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Tradition and ModernityPhilosophical Reflections on the African Experience$
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Kwame Gyekye

Print publication date: 1997

Print ISBN-13: 9780195112252

Published to Oxford Scholarship Online: October 2011

DOI: 10.1093/acprof:oso/9780195112252.001.0001

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Epilogue: Which Modernity? Whose Tradition?

Epilogue: Which Modernity? Whose Tradition?

Chapter:
(p.273) 9 Epilogue: Which Modernity? Whose Tradition?
Source:
Tradition and Modernity
Author(s):

Kwame Gyekye

Publisher:
Oxford University Press
DOI:10.1093/acprof:oso/9780195112252.003.0009

Conceptualization of modernity in Africa is discussed in this section, in disagreement with the notion that “modernization” is similar to Westernization for the reason that contemporary or developed nonwestern nations may not possess all elements of Western modernity. Hence, one-dimensional understanding of modernity is highly disputed. It is hoped that there will be a realization of modernity suitable to cultural differences. It is therefore recommended that African modernity must be grounded from the complexities of African culture, and not from any foreign orientation. With longitudinal studies and field immersion, this objective will be materialized through the development and improvement of indigenous technologies along with the drastic modifications in some of the old “things.” To come up with an appreciative notion of the “present,” everything must be self-created but in accordance to the African intellect and standards.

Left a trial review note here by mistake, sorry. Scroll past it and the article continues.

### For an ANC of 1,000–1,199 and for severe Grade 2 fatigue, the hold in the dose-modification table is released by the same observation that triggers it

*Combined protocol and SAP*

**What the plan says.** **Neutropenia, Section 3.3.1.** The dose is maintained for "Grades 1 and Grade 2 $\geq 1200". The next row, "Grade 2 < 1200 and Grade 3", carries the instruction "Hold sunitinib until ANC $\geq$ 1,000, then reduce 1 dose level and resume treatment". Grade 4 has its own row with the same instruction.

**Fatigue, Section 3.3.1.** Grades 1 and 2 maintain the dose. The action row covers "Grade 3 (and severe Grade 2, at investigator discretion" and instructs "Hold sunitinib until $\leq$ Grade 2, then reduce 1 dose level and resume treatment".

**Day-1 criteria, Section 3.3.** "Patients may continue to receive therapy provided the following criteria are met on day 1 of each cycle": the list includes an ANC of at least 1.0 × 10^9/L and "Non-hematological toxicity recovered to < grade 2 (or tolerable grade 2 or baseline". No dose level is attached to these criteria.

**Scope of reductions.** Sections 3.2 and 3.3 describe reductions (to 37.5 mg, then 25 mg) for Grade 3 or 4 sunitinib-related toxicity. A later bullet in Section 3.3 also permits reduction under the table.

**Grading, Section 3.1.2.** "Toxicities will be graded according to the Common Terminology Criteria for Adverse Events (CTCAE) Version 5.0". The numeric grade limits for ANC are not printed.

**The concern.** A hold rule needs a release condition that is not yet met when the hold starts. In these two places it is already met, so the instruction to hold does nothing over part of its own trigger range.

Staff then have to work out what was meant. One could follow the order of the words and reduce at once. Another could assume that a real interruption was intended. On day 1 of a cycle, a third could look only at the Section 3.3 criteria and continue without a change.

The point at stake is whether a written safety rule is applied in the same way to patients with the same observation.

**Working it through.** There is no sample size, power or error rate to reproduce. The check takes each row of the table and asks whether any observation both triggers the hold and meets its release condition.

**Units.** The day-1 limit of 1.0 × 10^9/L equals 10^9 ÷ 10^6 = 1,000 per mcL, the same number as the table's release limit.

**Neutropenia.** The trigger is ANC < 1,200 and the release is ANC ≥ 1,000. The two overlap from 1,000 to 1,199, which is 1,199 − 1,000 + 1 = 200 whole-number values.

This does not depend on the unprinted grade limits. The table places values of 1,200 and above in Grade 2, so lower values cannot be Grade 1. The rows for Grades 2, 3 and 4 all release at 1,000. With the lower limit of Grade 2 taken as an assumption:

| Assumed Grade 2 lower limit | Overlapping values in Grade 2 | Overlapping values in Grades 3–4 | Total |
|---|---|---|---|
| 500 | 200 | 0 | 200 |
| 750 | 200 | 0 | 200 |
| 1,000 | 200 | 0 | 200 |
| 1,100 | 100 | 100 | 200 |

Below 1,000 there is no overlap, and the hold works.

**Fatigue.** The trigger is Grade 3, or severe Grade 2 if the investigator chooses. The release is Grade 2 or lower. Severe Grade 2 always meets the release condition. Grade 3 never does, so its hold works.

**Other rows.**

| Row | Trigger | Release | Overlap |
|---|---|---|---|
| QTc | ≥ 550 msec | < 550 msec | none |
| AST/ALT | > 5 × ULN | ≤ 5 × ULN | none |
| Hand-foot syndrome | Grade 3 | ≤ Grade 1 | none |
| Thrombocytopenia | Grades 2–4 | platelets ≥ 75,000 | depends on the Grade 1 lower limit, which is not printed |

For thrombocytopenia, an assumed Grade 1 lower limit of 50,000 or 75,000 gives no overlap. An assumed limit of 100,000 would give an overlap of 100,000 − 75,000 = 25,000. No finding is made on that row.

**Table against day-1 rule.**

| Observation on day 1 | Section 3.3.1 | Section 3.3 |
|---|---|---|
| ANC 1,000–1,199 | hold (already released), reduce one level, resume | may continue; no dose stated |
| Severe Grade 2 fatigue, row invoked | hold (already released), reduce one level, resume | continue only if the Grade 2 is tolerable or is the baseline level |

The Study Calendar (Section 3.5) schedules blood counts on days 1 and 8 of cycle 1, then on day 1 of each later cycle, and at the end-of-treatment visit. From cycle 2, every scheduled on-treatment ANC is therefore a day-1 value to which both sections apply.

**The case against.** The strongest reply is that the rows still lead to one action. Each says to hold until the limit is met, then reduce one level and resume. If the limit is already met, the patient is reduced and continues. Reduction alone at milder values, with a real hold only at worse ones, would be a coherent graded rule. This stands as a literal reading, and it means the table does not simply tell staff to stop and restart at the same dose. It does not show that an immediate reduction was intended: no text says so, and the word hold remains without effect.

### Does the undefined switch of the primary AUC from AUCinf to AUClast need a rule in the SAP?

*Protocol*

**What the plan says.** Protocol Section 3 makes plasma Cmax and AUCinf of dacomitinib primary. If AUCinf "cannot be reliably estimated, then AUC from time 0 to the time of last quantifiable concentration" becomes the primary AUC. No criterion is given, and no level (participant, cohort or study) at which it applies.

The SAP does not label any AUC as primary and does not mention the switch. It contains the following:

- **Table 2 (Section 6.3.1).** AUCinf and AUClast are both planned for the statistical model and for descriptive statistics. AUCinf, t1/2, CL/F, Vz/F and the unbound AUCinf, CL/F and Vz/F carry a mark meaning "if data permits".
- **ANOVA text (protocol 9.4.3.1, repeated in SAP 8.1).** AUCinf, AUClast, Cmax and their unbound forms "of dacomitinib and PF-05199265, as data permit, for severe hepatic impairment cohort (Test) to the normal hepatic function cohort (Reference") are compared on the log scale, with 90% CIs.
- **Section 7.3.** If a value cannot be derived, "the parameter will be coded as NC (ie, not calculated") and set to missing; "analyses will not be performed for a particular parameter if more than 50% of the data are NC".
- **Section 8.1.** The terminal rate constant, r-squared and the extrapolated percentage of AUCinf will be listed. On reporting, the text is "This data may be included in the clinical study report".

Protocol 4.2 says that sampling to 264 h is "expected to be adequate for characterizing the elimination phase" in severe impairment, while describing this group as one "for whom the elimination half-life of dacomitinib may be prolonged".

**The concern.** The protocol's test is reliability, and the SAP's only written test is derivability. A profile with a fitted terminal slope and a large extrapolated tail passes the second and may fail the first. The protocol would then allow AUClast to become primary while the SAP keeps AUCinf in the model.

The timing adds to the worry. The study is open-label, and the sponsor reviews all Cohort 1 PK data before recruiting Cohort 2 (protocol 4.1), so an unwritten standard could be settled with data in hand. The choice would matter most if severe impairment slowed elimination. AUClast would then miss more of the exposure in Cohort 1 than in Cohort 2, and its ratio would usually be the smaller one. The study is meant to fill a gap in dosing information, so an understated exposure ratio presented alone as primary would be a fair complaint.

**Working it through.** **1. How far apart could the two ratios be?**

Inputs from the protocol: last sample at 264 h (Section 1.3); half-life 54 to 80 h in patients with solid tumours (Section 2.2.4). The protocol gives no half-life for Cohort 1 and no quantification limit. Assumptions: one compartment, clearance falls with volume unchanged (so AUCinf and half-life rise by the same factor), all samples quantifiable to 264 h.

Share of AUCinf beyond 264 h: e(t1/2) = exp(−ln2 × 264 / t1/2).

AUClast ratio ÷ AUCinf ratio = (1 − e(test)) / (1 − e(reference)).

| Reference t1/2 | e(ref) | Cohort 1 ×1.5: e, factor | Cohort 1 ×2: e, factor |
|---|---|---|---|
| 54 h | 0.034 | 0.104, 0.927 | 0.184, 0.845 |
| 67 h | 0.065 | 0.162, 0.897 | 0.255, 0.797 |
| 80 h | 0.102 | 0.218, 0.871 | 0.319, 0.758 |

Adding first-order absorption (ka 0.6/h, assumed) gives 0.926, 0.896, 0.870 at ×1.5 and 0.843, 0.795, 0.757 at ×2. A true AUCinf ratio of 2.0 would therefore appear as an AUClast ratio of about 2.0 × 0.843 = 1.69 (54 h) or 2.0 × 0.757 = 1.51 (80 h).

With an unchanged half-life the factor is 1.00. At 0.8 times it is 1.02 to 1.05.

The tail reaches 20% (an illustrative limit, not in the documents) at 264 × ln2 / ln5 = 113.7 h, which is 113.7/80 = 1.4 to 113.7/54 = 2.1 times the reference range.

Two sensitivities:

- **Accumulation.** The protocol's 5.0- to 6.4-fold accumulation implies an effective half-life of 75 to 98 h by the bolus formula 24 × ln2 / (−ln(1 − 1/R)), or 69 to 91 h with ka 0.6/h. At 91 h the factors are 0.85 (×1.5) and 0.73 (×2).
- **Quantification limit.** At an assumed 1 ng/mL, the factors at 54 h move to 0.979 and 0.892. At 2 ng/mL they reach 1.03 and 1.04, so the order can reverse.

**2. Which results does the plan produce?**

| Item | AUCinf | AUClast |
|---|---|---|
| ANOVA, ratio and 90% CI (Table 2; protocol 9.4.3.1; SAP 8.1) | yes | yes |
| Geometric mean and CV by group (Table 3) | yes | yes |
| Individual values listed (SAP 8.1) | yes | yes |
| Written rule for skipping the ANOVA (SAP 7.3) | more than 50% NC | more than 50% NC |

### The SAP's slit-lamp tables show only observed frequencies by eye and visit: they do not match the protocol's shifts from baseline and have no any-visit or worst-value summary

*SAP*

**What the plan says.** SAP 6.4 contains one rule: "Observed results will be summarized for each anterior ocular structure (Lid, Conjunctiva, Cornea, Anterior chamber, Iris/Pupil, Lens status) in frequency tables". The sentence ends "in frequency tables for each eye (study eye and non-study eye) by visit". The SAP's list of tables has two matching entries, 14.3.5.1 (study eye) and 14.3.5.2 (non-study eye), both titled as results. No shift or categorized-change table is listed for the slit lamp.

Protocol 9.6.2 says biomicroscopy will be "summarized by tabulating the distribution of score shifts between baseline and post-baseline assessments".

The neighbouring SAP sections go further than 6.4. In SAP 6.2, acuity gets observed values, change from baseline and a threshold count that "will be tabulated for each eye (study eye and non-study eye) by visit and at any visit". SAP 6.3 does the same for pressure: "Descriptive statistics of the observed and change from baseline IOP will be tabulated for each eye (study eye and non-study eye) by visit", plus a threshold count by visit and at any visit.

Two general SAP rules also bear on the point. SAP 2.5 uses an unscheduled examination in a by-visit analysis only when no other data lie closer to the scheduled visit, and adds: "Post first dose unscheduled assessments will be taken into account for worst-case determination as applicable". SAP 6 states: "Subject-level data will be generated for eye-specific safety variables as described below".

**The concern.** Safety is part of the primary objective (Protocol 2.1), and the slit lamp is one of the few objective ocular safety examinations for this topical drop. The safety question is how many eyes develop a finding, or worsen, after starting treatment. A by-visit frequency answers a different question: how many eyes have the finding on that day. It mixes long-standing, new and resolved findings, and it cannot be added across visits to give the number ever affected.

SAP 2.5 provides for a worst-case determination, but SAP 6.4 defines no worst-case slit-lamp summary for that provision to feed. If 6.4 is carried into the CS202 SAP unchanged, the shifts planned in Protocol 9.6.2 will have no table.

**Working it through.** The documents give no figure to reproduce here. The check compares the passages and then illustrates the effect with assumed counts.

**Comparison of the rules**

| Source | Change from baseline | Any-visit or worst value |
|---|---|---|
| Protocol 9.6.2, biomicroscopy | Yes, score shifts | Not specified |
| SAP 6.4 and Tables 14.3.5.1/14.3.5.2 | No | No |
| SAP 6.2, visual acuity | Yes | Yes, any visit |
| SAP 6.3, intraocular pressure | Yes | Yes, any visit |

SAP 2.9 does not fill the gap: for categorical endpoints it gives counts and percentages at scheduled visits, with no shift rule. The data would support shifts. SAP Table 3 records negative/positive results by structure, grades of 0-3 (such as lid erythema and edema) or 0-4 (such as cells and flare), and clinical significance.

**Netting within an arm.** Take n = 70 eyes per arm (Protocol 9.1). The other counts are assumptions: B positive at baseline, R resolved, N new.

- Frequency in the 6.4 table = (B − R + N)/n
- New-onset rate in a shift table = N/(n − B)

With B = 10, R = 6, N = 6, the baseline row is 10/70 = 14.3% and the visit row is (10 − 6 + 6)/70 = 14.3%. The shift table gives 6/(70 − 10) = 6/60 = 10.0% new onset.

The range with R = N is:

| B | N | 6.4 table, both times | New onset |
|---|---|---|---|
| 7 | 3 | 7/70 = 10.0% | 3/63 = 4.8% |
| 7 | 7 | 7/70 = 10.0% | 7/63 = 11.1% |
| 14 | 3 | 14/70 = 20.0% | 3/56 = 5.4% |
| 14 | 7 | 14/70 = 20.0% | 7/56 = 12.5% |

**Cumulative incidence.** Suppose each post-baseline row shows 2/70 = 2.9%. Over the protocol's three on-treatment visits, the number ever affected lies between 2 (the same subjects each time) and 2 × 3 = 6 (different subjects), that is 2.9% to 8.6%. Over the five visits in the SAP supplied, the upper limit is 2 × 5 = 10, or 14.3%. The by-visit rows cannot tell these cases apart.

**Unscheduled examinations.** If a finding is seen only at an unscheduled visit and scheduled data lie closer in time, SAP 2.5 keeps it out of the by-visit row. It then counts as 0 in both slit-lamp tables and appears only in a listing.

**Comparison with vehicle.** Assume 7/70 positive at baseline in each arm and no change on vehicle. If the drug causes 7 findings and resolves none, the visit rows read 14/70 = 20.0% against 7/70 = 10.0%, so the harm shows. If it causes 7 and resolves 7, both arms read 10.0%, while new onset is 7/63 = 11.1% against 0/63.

Keywords:   modernity, modernization, Westernization, Africa, African culture, indigenous technologies, self-created modernity

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